'It is days like this, when you know you have made a difference, that give you the determination to keep going.'
Words by Erin Hill
From the editors of PEOPLE
Before Prince William hangs up his flight suit for the last time, the royal is speaking out about his two years of service with the East Anglian Air Ambulance — and why it is so difficult to say farewell to his “incredible” team.
‘As I arrive for work at East Anglian Air Ambulance this evening, my last shift with this incredible team, I wanted to say thank you to my colleagues, team mates and the people of East Anglia who I have been so proud to serve,’ Prince William wrote an editorial piece for the Eastern Daily Press on Thursday.
‘Over the past two years I have met people from across the region who were in the most desperate of circumstances. As part of the team, I have been invited into people’s homes to share moments of extreme emotion, from relief that we have given someone a fighting chance, to profound grief.
‘I have watched as incredibly skilled doctors and paramedics have saved people’s lives. These experiences have instilled in me a profound respect for the men and women who serve in our emergency services, which I hope to continue to champion even as I leave the profession. I am hugely grateful for having had this experience.’
William’s announcement that he is leaving his job as an air ambulance pilot comes just months after he and Princess Kate announced their decision to move their family’s home base to London.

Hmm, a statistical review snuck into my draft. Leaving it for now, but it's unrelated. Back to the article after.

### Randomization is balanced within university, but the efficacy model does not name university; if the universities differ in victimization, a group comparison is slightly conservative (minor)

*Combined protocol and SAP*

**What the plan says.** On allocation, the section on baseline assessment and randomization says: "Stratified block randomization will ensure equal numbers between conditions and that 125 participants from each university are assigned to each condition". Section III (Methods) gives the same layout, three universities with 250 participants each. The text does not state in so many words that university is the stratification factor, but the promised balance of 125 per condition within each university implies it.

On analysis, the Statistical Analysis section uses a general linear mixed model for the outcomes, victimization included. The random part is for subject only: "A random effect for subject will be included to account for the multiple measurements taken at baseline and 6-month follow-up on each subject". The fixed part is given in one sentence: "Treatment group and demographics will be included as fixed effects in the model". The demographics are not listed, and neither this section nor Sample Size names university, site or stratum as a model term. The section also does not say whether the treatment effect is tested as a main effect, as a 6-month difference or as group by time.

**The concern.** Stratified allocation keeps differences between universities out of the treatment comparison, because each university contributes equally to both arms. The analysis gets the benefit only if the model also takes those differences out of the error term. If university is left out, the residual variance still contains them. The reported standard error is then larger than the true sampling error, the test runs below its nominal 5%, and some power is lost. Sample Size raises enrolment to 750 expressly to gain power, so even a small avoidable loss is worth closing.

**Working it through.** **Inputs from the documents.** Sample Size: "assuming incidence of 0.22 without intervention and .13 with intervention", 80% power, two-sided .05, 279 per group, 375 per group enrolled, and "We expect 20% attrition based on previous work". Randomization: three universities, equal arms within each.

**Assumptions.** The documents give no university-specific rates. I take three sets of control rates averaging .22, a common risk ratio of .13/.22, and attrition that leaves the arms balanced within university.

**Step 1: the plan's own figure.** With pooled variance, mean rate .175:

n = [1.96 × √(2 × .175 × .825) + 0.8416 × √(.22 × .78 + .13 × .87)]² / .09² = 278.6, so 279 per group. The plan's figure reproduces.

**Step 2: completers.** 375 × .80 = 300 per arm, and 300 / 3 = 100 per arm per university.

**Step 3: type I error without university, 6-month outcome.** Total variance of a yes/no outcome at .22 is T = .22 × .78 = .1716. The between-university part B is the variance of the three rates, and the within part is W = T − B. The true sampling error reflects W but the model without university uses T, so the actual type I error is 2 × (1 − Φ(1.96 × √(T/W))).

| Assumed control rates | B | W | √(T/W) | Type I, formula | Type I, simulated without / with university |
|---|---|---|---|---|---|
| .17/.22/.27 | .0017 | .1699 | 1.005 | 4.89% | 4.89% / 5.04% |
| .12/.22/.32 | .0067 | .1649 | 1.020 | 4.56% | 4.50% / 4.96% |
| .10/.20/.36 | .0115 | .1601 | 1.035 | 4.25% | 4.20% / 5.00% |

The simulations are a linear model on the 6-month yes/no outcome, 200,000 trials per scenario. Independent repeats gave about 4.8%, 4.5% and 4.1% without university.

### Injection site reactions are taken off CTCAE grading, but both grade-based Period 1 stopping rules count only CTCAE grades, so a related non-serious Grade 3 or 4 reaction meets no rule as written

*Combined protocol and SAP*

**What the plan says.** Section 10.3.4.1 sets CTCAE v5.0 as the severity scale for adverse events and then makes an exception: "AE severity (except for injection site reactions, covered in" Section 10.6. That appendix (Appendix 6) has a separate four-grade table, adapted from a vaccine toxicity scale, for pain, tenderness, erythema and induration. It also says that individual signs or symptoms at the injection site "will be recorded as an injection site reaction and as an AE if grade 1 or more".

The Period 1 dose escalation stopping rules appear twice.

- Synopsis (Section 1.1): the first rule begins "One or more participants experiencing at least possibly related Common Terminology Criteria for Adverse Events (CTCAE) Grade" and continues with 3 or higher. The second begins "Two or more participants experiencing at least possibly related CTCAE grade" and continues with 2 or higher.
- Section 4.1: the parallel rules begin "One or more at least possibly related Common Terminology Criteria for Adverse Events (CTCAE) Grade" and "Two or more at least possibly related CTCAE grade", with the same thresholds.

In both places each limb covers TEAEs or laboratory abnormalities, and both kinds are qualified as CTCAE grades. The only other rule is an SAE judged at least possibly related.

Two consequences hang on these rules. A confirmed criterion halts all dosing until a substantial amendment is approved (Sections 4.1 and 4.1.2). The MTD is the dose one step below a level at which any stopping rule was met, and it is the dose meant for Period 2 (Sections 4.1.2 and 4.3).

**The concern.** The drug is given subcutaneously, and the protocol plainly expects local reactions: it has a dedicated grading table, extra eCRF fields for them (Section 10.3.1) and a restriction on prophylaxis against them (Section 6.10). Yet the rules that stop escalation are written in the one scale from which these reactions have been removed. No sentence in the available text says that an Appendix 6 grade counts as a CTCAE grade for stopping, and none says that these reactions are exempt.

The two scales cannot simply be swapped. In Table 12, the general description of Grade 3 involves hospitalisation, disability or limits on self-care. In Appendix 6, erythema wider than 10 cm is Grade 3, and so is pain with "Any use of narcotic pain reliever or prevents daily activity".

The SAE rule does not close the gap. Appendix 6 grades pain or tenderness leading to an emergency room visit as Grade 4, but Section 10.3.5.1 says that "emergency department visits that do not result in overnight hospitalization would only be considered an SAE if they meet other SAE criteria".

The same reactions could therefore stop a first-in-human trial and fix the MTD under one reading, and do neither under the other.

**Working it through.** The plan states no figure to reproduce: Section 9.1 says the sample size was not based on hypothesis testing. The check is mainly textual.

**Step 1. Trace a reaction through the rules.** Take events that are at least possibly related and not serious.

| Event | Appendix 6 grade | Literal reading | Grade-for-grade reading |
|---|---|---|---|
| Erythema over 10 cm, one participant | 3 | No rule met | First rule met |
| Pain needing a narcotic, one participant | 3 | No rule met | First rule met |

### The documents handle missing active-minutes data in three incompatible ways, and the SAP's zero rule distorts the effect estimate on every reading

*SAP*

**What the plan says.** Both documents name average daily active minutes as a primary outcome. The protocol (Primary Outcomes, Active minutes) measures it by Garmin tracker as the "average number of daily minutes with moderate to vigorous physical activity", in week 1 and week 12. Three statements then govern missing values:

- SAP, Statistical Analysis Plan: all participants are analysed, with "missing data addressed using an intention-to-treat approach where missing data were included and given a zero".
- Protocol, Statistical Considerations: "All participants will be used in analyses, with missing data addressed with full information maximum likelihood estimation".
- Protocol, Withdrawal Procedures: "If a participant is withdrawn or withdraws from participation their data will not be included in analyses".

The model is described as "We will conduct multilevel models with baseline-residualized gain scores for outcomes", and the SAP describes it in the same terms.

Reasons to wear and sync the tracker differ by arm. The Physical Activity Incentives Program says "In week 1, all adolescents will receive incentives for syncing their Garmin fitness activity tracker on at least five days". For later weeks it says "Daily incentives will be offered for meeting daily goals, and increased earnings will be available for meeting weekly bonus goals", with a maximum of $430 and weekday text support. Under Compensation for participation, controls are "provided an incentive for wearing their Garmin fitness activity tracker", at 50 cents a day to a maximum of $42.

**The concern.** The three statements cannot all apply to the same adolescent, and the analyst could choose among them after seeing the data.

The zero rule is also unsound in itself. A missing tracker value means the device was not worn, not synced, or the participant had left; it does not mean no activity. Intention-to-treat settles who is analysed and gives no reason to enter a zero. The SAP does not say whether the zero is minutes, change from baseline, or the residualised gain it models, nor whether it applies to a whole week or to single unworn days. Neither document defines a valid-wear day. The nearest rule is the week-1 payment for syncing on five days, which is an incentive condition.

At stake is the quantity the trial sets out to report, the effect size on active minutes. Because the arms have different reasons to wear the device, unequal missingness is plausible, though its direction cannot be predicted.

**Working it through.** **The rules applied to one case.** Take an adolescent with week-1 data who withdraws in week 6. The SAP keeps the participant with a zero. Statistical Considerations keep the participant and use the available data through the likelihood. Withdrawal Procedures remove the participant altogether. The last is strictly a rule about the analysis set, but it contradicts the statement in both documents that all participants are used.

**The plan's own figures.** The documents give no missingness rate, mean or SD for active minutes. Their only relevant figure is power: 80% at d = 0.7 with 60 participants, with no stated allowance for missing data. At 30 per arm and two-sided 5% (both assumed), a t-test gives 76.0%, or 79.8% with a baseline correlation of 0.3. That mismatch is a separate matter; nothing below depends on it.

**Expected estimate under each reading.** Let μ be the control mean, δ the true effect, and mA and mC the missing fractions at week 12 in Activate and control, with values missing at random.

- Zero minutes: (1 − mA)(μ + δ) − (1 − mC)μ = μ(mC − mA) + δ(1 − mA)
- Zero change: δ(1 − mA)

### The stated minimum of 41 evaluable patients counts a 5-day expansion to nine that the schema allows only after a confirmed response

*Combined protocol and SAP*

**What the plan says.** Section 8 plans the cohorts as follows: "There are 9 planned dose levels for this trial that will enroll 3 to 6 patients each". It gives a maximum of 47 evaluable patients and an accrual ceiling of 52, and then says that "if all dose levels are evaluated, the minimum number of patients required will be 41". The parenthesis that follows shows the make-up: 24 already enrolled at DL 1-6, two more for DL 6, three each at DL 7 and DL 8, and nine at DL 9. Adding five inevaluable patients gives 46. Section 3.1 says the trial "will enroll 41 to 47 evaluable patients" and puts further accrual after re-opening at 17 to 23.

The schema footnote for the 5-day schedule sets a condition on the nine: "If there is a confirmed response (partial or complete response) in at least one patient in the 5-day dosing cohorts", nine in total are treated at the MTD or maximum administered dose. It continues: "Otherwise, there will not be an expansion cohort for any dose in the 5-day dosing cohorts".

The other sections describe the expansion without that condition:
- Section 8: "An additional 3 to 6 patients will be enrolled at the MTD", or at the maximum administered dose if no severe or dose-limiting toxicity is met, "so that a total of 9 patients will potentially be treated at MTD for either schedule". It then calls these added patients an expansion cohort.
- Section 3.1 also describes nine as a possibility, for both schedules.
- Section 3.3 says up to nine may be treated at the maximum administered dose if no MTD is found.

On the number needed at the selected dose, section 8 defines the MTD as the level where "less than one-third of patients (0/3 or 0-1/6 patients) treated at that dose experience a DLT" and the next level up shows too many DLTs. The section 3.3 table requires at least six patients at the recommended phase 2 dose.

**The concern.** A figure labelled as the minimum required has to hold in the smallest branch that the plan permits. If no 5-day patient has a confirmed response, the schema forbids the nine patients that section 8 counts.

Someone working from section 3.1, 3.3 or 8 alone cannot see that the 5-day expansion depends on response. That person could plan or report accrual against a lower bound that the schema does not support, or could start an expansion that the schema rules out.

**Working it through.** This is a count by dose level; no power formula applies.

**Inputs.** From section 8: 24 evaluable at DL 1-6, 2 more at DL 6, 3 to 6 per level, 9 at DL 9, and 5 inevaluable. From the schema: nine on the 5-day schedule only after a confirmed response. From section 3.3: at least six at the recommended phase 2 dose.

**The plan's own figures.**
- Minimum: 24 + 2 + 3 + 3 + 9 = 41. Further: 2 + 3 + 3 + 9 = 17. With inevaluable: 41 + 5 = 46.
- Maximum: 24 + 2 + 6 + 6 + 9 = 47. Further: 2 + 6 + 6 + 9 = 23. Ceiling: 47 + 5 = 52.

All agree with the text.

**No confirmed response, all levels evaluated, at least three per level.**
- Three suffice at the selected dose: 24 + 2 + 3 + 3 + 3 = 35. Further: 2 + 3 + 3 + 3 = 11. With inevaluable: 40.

William joined the EEAA as an air ambulance pilot in March 2015 after flying rescue helicopters with the RAF in North Wales for more than three years. He piloted his first operational mission with the EEAA in July 2015. Flying helicopters enabled William to return to his love of flying while making a contribution to public life – using the skills he learned in the Royal Air Force.
‘From the moment I joined, when that phone rang at the base for the first time, it was clear that I was a fellow professional, a pilot with a job to do – in such a team there can be no other option, but still I am grateful to my colleagues for accepting me so readily,’ he wrote.
He also opened up about some of his most harrowing rescue missions.
‘As a team, we travel to some very daunting incidents and we have been though some incredibly tough times together, witnessing some appalling tragedies,’ he wrote. ‘One of the first call outs I made was to a young man who had committed suicide; it was an incredibly tough day and had a profound effect on all of us, not least in my determination now to draw attention to this issue.’
‘Another rescue that sticks in my mind was to a young man who was involved in a road accident. His uncle in the car with him sadly didn’t survive, and I was sure that from what we were faced with he wouldn’t either – but thanks to the skills of our medical team he is alive today. We were first on scene and in such circumstances we all had to pitch in to fight to save the young man’s life. It is days like this, when you know you have made a difference, that give you the determination to keep going.’
The royal dad has already passed on his love of flying to 4-year-old son, Prince George. The father and son toured a helicopter during the royal family’s recent trip to Germany.
William concluded: ‘Having had the great good fortune to experience serving the East Anglian Air Ambulance, I would like to finally say thank you to the community who fund, support and keep the air ambulance flying. As I hang up my flight suit, I am proud to have served with such an incredible team of people, who save lives across the region every day.’